My Pin Up art started as a way for me to get away from daily nine to five work.  Drawing girls is completely different from action figures and monsters and the boys stuff that I have to do all day long, so it’s a nice change just to clear the mind and get refreshed again. I also find it really challenging to draw or paint females, so it keeps the skills sharp. When you draw male figures or creatures and make a mistake it kind of just adds character and people judge you more on the technical aspect of it, but make a mistake on a female face or figure and everyone will see it, I think everyone just has a natural eye for beauty and can just tell when something is off, even if we don’t know what it is. The other challenge I love with drawing the girls is how to make them sexy without overly sexualizing them. I like my girls to look like they’re tough, I like to show that these are girls who ride the bikes, not just pose on them. I think a lot of people who follow me on Instagram like my art for this reason, at least that’s what I tell myself.
You mentioned that you don't want to over sexualise women in your art. Is this something you think happens too often?
I don’t know if it’s something that is happening too often, don’t get me wrong, there are plenty of that kind of Pin Up art that I like, but there has to be some cleverness or style behind it, otherwise it feels just like an easy cop out.  What I was trying to say was, it’s more like the difference between how a female artist would draw sexy vs. how a male artist would. I’d like to think that my art would fit somewhere in between, I guess it’s partly also a reflection of the type of girls I find attractive.
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Do you think there's any chance one of your female riders could become immortalised as a toy or a vinyl figure one day?
It’s actually awesome that you asked this, I’ve been kicking around the idea of doing a series of biker girls and their motorcycles, just trying to find the right style for it, I am in the industry, so I am familiar with the manufacturing and production side, it is a very real possibility, maybe I could even use Kickstarter or something like that to fund it.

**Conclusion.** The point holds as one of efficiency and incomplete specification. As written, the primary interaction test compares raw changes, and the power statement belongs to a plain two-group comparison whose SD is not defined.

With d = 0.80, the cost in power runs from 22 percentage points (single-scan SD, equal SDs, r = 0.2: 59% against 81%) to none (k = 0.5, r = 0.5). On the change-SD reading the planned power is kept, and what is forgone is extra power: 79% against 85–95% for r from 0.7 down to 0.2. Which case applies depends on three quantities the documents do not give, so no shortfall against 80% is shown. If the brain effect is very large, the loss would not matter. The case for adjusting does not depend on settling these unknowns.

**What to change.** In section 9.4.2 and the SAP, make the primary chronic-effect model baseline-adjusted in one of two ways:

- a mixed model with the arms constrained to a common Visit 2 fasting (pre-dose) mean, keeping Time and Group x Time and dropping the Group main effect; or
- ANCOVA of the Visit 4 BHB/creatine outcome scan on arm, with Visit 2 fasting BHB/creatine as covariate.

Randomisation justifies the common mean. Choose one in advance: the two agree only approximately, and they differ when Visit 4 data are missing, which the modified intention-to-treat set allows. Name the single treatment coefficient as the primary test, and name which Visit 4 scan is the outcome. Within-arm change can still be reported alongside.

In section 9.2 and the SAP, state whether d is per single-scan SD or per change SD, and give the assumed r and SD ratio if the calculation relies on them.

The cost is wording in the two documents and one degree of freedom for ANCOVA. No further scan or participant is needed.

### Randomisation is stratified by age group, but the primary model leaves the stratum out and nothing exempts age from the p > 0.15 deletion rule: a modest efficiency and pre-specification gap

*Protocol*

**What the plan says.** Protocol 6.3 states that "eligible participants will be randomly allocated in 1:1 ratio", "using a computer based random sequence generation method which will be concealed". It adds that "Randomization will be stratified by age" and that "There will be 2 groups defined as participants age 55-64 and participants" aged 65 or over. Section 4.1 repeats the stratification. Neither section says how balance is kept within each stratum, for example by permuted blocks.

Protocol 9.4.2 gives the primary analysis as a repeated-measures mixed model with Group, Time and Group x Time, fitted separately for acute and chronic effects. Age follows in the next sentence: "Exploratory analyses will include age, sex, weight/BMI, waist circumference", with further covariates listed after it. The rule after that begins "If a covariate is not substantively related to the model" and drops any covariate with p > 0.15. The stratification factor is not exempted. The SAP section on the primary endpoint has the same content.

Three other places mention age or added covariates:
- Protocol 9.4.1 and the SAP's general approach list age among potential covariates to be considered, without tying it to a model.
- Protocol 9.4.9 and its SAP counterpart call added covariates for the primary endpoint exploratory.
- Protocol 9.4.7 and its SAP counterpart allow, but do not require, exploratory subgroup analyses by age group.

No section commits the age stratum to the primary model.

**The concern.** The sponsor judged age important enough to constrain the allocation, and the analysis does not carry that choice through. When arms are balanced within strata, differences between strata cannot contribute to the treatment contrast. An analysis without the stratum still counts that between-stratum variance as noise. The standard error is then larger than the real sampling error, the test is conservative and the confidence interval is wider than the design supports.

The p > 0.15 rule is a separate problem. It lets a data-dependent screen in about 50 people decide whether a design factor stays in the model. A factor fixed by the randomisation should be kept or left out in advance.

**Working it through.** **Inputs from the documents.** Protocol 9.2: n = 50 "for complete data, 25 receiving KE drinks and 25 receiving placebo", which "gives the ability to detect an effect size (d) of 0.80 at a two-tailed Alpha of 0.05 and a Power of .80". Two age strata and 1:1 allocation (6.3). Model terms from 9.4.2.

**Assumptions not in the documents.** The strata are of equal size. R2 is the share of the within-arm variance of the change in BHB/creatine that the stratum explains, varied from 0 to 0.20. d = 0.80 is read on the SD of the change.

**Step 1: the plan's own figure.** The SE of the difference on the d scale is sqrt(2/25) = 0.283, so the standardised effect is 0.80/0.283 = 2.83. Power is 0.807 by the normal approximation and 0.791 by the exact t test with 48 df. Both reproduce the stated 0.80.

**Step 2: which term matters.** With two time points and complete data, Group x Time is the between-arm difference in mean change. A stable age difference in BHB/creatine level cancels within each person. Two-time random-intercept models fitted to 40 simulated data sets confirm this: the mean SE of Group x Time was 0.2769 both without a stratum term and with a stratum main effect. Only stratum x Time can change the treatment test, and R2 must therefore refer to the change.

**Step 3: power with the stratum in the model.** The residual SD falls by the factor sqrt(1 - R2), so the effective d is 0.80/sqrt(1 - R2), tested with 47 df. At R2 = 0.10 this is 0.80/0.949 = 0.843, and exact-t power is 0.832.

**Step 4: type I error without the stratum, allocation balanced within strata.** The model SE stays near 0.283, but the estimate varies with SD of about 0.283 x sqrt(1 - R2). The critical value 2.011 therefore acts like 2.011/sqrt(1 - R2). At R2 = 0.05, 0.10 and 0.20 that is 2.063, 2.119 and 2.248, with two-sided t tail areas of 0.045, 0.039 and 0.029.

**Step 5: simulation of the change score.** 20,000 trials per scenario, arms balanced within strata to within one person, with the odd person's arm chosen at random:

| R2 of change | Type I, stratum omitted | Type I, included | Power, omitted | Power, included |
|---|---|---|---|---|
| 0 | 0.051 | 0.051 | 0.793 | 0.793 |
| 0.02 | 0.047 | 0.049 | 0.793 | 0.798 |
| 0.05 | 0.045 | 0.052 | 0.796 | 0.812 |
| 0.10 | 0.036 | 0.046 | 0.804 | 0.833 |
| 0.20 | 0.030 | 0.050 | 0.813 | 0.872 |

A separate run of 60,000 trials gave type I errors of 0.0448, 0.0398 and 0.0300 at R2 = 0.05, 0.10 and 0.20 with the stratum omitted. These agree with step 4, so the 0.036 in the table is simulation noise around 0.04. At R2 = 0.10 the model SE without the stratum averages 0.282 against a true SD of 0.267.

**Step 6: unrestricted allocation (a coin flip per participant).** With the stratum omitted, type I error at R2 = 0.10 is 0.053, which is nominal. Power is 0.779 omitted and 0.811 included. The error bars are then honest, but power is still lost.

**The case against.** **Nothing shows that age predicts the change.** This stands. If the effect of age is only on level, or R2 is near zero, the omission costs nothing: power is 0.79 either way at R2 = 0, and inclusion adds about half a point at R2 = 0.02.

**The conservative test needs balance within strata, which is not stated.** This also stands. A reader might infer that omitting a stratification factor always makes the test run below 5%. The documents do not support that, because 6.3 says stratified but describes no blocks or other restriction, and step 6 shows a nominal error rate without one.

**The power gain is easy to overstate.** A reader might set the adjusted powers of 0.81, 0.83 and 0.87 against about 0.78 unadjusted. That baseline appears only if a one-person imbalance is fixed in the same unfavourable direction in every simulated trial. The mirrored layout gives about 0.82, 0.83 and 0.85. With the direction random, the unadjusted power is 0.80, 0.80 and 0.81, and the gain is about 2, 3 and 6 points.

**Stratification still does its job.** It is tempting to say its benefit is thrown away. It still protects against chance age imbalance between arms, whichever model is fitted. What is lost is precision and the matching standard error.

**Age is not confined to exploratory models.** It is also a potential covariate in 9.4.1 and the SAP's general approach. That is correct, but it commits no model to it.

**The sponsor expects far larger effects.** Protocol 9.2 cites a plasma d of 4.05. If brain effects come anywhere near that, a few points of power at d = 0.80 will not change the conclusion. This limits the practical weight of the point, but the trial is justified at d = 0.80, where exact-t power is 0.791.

Motorcycles and riding gear appear in a lot of your work. Are you a rider yourself?
Yes, I am a rider. I started later than most, around the age of 28, but like anyone really, I have always loved motorcycles just really didn’t get a chance to ride one, but when I finally did, I was bit by the moto bug hard. It is so much of who I am as a person now.  In the past few years the people I’ve met, the places I’ve been and the things I’ve done have all been through my motorcycle. I have a 2006 Triumph Bonneville by the way, not great at any one thing, but the bike is perfect for everything if you know what I mean, it’s just a fun bike.
Where can our readers see/buy more of your stuff?
This is actually the part I need to get together, when I started my IG account, it was just to throw up my personal art and it was just a way to keep me drawing and painting, I never knew it would get the response it has from the motorcycle community. I don’t have a website or anything yet, but working on it. I’ve sold a few prints and original paintings just through people emailing me. I am trying to set it up so that I have a few different prints available to sell and in the mean time I will just be working on original paintings.
This article first appeared in Tank Moto issue 05.
See more of Viet's work: @vietnguyenart